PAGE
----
These assurances though have impressed few members of the international community. Referring to the incidents in Turkey and Lebanon, United States State Department spokeswoman Victoria Nuland said: "These incidents are just another indication that the [Syrian] regime does not seem at all willing to meet the commitments that it made to Kofi Annan."
Pro-Syrian government demonstrators hold Baath party flags and a picture of President
The international willingness to accept either the regime's explanations for the continued violence or its protestations of compliance were not aided by their transparent attempt yesterday (9 April) to try to prolong the deadline by demanding written guarantees of good faith from the Syrian opposition. This attempt to introduce a last-minute condition was rejected out of hand by opposition leaders, and was barely responded to by the UN. Nevertheless, should, as seems likely, the plan collapses, the opposition's failure to provide these guarantees will probably be used by Assad's regime as part of its justification for continuing its military operations.
From Despair to Where?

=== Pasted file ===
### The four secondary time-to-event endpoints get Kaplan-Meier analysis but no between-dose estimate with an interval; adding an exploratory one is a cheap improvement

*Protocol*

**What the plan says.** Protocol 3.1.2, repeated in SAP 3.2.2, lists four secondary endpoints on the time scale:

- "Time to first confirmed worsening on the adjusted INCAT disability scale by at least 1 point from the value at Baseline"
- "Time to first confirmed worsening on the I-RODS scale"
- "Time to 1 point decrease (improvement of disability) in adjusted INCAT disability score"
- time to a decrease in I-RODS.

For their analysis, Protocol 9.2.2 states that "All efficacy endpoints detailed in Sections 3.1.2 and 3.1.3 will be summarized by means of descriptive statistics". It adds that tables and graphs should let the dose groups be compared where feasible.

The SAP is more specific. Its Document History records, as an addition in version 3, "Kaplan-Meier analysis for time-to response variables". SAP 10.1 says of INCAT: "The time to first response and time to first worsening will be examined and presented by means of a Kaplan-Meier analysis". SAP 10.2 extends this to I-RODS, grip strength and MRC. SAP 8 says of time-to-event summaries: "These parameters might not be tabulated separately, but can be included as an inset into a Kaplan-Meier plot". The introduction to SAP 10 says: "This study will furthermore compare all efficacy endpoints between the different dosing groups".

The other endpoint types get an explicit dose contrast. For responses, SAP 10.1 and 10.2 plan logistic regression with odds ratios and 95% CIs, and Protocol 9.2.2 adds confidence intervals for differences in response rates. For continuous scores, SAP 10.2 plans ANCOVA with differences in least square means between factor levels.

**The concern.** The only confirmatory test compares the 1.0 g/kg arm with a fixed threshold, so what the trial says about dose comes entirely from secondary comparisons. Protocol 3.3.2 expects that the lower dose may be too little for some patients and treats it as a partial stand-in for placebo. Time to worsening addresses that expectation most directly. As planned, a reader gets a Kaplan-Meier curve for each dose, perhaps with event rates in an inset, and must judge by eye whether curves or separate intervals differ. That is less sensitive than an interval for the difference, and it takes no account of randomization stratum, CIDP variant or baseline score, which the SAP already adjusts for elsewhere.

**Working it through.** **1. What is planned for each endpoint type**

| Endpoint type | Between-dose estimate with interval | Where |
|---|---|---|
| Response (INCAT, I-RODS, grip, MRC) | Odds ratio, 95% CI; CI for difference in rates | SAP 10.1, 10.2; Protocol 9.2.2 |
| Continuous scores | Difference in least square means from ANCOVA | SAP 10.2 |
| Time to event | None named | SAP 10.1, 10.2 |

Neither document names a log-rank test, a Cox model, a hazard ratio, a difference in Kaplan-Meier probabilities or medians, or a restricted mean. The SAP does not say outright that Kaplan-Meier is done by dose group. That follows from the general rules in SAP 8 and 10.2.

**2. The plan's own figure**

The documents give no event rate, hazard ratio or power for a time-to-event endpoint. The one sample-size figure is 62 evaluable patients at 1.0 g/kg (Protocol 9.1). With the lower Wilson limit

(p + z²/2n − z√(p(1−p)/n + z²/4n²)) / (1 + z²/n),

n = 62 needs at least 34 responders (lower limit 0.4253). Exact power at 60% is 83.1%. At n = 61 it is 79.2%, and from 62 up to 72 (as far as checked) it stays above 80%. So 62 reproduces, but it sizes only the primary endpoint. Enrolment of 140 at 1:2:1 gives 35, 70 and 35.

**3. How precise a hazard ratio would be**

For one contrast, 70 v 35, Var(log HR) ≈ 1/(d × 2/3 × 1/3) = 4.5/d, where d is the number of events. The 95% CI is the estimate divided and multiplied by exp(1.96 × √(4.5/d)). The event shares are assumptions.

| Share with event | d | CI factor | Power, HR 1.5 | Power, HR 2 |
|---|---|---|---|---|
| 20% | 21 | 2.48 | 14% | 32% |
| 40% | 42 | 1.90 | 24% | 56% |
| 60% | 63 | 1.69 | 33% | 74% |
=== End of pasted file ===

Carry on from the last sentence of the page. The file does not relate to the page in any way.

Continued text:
With international faith in Syria now almost completely exhausted—if it wasn't already before—attention will now turn to where the UN goes from here. An extension of the deadline for Syria to comply with the plan would appear out of the question, unless the UN and Kofi Annan are willing to risk the ruination of their credibility. The plan may have united the Security Council for the first time on Syria, but there was widespread scepticism, especially among Western council members, that Damascus was serious about implementing it. They appear have been proved right but they, like Syria's few international allies, lack any kind of "Plan B" should things go wrong. Despite the (unqualified) assertions from deserting Syrian military personnel that a short, sharp campaign of air strikes would be enough to weaken Assad's grip on power, there is no appetite nor evidence to suggest that this is going to happen any time soon. Meanwhile, Russia may be opposing international military intervention more because it is protecting its commercial interests than out of any love for Assad, but its policy has even less credibility than that of Western states. Moreover, its support continues to provide Syria with the diplomatic protection—intentionally or otherwise—to play the long diplomatic game in the hope of completing its military operations.